Davina Bagot, Kaieteur News
EnergiesNet.com 05 16 2022
Since last year July, the Environmental Protection Agency (EPA) was alerted that the law which governs the sector does not allow for impact studies to be conducted for selected parts of a project, but rather cover the entire scope of a proposed venture. To the astonishment of some, the state owned institution has completely ignored this fact, which was brought to its attention orally and in writing during the 28-day consultations on the Terms of Reference for the gas-to-energy project.
For example, in a letter to the Executive Director of the EPA, Mr. Kemraj Parsram, dated July 25, 2021, environmentalist and geologist Simone Mangal-Joly alerted the EPA that the Environmental Protection (EP) Act, Section 11(5)(a)(1), states that an EIA must address the “whole project”.
Despite this clear mandate being set out in the law, the EPA has allowed the project developer, ExxonMobil, via its subsidiary Esso Exploration and Production Guyana Limited (EEPGL), to submit an environmental impact assessment which does not meet the standards set out in the law, as the document merely takes into account the onshore and offshore pipeline and the Natural Gas Liquids Plant (NGL) Plant – the two aspects of the project to be pursued by the company.
The Government of Guyana will be pursuing a power plant at the same identified site at Wales, West Bank Demerara to generate some 250 megawatts of electricity. Even though the issue was raised back in 2021, ExxonMobil has gone ahead and already submitted an impact assessment that only considers their piece of the whole project.
During consultations with the public last week on the proposed venture, another citizen, attorney Elizabeth Deanes-Hughes asked the oil company to explain why separate EIAs were being done for parts of the gas-to-energy project. The Consultancy firm, Environmental Resources Management (ERM) shared that the power plant is being pursued by another developer, therefore a separate application has to be made to the EPA which will determine whether an EIA is necessary for the power plant and inform the applicant on the steps required.
Todd Hall, the Guyana Programme Lead for ERM said, “In this case, EEPGL applied as the proponent for the NGL Plant and of course the pipeline and a separate entity applied for the power plant, GPL (Guyana Power and Light) specifically. So its GPL remit, under the law of course to do whatever the EPA directs it to do with respect to environmental assessment in the process of acquiring a permit for the plant.”
In the meantime, Hall told the resident that ERM has considered the likely impacts of the power plant and has included information in its cumulative impacts assessment chapter of the EIA.
In her letter to the EPA head, environmentalist, Simone Mangal-Joly had submitted back in July 2021 that the Terms of Reference for the EIS must include the impacts of the broth, the power plant and the mechanism that will be used to bottle and move the natural gas liquids from the site and that the study must account for the “full impact footprint” of the project as required by law.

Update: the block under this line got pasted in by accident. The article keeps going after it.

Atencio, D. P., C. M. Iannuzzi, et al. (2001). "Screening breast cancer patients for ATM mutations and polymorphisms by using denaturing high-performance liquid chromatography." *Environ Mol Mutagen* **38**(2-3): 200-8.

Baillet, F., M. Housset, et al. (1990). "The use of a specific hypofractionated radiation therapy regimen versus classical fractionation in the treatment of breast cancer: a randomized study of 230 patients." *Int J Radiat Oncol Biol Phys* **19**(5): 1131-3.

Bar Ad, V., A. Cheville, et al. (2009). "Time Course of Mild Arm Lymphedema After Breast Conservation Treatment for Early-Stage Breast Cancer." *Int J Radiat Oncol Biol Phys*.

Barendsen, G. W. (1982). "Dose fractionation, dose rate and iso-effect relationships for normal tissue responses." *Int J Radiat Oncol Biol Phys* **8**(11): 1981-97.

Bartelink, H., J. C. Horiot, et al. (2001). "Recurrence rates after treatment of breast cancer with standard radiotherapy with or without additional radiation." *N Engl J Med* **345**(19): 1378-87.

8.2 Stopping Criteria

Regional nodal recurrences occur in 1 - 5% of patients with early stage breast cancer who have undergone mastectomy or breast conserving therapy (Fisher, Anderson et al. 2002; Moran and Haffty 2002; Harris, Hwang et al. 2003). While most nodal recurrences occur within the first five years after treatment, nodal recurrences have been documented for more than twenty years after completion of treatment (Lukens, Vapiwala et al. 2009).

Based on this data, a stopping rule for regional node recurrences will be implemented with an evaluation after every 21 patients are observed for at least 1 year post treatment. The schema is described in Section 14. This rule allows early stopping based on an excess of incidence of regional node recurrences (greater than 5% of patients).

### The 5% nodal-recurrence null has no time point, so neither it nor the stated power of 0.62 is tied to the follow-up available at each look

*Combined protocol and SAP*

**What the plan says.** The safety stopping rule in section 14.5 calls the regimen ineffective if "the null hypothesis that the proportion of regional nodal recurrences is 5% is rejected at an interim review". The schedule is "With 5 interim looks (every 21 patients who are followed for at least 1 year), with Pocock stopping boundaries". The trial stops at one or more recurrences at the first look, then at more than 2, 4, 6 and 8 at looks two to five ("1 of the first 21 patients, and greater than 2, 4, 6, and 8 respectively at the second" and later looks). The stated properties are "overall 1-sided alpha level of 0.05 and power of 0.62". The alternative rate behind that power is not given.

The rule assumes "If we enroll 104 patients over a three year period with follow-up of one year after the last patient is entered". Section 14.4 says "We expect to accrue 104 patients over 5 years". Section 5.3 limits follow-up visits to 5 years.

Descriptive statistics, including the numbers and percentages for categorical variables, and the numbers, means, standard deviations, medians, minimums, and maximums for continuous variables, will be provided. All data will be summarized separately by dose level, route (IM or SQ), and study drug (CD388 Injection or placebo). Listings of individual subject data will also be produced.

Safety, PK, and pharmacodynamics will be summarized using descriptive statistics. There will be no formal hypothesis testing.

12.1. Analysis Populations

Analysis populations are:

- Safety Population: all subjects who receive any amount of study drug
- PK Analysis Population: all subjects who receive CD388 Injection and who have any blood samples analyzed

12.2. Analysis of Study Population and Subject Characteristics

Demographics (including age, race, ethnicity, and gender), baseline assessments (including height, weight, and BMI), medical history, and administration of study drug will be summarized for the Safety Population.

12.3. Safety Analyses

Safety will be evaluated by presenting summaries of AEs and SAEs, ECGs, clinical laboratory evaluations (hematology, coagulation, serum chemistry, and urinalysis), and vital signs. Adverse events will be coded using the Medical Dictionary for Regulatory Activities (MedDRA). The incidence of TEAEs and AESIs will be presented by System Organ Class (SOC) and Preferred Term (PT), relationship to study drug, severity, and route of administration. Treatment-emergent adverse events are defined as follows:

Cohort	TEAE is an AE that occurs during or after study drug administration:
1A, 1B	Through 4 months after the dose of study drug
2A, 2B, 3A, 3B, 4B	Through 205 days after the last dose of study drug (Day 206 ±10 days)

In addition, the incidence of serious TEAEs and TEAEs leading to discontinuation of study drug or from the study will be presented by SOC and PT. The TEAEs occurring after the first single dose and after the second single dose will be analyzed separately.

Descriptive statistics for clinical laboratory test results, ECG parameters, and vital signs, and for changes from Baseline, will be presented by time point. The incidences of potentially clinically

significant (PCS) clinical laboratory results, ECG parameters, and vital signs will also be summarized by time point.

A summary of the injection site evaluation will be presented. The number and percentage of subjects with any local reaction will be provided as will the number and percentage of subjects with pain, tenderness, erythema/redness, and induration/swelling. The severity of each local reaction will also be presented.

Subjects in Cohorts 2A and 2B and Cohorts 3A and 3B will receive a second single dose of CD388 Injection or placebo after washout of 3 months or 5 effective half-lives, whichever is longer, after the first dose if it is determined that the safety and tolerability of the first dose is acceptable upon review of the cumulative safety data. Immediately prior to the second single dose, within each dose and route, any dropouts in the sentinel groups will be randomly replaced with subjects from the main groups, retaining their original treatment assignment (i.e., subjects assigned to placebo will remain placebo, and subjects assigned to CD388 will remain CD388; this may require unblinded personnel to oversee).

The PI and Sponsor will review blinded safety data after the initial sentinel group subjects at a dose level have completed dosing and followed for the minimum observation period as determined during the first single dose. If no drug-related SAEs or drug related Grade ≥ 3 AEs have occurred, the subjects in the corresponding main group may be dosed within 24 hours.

According to Mangal-Joly, “The Act does not permit the EPA or any other party to use who the developer is as a criterion for defining the scope of a project. The litmus test for determining a project scope is whether the component can exist on its own, which the (NGL) plant obviously cannot.”
In an invited comment to this newspaper, she argued that the Environmental Protection Act does not say that a project can be applied for, based on who the owner is. Instead, she pointed out, “You can apply based on who the developer is. You apply based on the project and the project cannot exist if a power plant isn’t there to take the gas; it would blow up! This is a steady state system. Gas is fed from offshore, treated and natural gas is piped to a power plant for consumption while the natural gas liquids are bottled and shipped. The three components must work together. So you can’t give an environmental permit for just the pipeline from offshore and the gas processing facility, a permit for something that has no guarantees because obviously the outputs are not just going to go into the atmosphere…”
To drive home her case, Mangal-Joly added, “The developers of the various components of the project ought to apply together. There is nothing that says you can’t apply as a consortium. The (EP) Act however says that you can’t take a piece of the project and go to get an EIA done.”
On the other hand, she said that as an ordinary citizen, she has now seen firsthand how the EPA and ExxonMobil are operating. According to her, “These consultations, and all others they have held, are mere charades. They are designed to give the impression of a democratic process, but every time we gather there, we are being used as the agents of our own disempowerment. The performance of meetings is being used to create an illusion of democratic engagement to legitimise illegalities and their failure to be responsible and accountable to the people of Guyana. I need not remind the public that from the inception of this gas-to-energy project’s statutory process, the EPA has flatly refused to disclose the application that ExxonMobil made for the environmental permit. This is illegal. The application ought to form part of the National Register. I don’t think we need to look much farther beyond this behaviour to see the rot.”
kaieteurnewsonline.com 05 14 2022